McGeechan and Davies on the 2009 Lions

British & Irish Lions Head Coach Ian McGeechan and Tour Manager Gerald Davies headed to South Africa in June to launch their preparations for next year's tour. [more]

McGeechan and Davies on the 2009 Lions

British & Irish Lions Head Coach Ian McGeechan and Tour Manager Gerald Davies headed to South Africa in June to launch their preparations for next year’s tour.

They visited all three Test cities, Pretoria, Cape Town and Johanessburg, and saw new Springbok coach Peter de Villiers get his reign off to a flying start with two victories over the Six Nations champions, Wales.
They will be back in South Africa in August for the world champions’ Tri Nations games against New Zealand and Australia, when McGeechan will get his first sight of next year’s opponents operating under the new Experimental Law Variations.
Here, in the first of a regular ‘Lions Talk’ column that will be exclusive to members of the Suppoprters Club, are their thoughts on what they found as the countdown to the 2009 Lions tour begins in earnest.

“There is already great anticipation in our country of what is to come. It is only a four year cycle, but the Lions is a magic name in world rugby.
“There is a magic quality that attaches itself to the Lions and it is great that we are back on the road and coming to South Africa.
“It is not only a significant rugby event – the Lions verses the Springboks is a significant worldwide sporting event."

“I’ve always enjoyed the rugby here and I think a lot of British & Irish players will say they were influenced by playing rugby here or playing against the Springboks.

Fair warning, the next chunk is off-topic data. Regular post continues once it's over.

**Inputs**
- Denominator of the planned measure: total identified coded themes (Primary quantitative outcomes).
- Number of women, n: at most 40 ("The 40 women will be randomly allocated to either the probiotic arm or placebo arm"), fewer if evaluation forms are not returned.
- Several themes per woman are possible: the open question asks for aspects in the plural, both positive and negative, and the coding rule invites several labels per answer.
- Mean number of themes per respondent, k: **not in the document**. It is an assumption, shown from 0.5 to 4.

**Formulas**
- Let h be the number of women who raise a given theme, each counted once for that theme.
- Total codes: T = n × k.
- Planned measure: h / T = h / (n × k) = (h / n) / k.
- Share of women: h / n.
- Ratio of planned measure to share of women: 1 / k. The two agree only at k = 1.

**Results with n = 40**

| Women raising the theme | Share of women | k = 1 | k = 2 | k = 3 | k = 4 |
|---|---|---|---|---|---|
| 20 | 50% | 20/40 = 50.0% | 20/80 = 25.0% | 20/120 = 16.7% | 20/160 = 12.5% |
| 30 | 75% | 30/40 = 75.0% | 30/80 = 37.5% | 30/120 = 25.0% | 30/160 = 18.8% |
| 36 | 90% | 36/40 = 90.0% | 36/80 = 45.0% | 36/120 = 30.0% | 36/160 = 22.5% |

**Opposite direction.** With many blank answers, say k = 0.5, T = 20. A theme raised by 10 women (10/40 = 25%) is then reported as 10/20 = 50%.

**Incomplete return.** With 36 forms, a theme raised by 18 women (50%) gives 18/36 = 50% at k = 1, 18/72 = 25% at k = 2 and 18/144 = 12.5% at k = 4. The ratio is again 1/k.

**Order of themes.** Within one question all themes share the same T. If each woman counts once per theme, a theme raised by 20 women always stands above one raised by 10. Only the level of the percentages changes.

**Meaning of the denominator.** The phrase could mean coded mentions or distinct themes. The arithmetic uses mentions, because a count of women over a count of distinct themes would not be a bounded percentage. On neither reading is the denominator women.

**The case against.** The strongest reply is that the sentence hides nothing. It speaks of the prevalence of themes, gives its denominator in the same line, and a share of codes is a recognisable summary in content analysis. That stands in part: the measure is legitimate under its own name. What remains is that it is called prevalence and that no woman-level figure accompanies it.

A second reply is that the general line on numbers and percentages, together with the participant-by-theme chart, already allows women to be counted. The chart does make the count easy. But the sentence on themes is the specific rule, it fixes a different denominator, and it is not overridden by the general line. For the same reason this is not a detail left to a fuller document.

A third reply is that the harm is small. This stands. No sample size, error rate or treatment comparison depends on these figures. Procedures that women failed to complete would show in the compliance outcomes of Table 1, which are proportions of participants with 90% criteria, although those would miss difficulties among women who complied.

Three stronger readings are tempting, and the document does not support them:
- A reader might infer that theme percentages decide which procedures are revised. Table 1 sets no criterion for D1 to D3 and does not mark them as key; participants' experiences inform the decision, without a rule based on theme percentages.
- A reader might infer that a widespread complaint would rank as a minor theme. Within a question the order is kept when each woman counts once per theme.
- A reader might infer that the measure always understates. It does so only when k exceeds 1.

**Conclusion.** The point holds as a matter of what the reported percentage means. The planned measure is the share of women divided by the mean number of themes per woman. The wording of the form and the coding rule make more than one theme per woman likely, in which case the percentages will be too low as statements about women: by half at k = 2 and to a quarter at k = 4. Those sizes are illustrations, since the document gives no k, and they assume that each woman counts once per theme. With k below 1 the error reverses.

“It’s a great tour to be looking forward to and, for Gerald and myself, our trip in June was really only the beginning. It was a chance for the two of us to come together to look at hotels and training grounds and to examine our own structures.
“It gave us the chance to assess what we want to do and how we want to run the tour. The game has moved on since I was last in South Africa in 1997. Then the game had only just gone professional and it was very different from now.”

“The biggest challenge for any Lions tour is coming together quickly because it is not like any other international side. We will have to find ourselves first and then put something together that makes us competitive.
“Having said that, there are some traditional things that I believe are important about the Lions, about getting the squad together. How you do that is a challenge.
“It’s a mix of the traditional with the professional. This is the longest tour the players will go on other than the World Cup – 10 games over seven weeks is a challenge that you only meet in the modern game as a Lion.”

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“There will be one playing group and one coaching group. The Lions are so different and in order to have an understanding of each other you need to be training, working, travelling together.
“We will have a small coaching team with all the coaches being involved and working with every player. The next 10 days are quite important for Gerald and myself because it will be the first chance we get to sit down and really think about what we want to do, and how we want to do it.                                                                                                                                                      “I will probably name the captain with the squad, but at this early stage I don’t know who it is going to be. We want to look at an initial squad of somewhere in the realm of 60-65 players, who will probably be in our minds come January or February.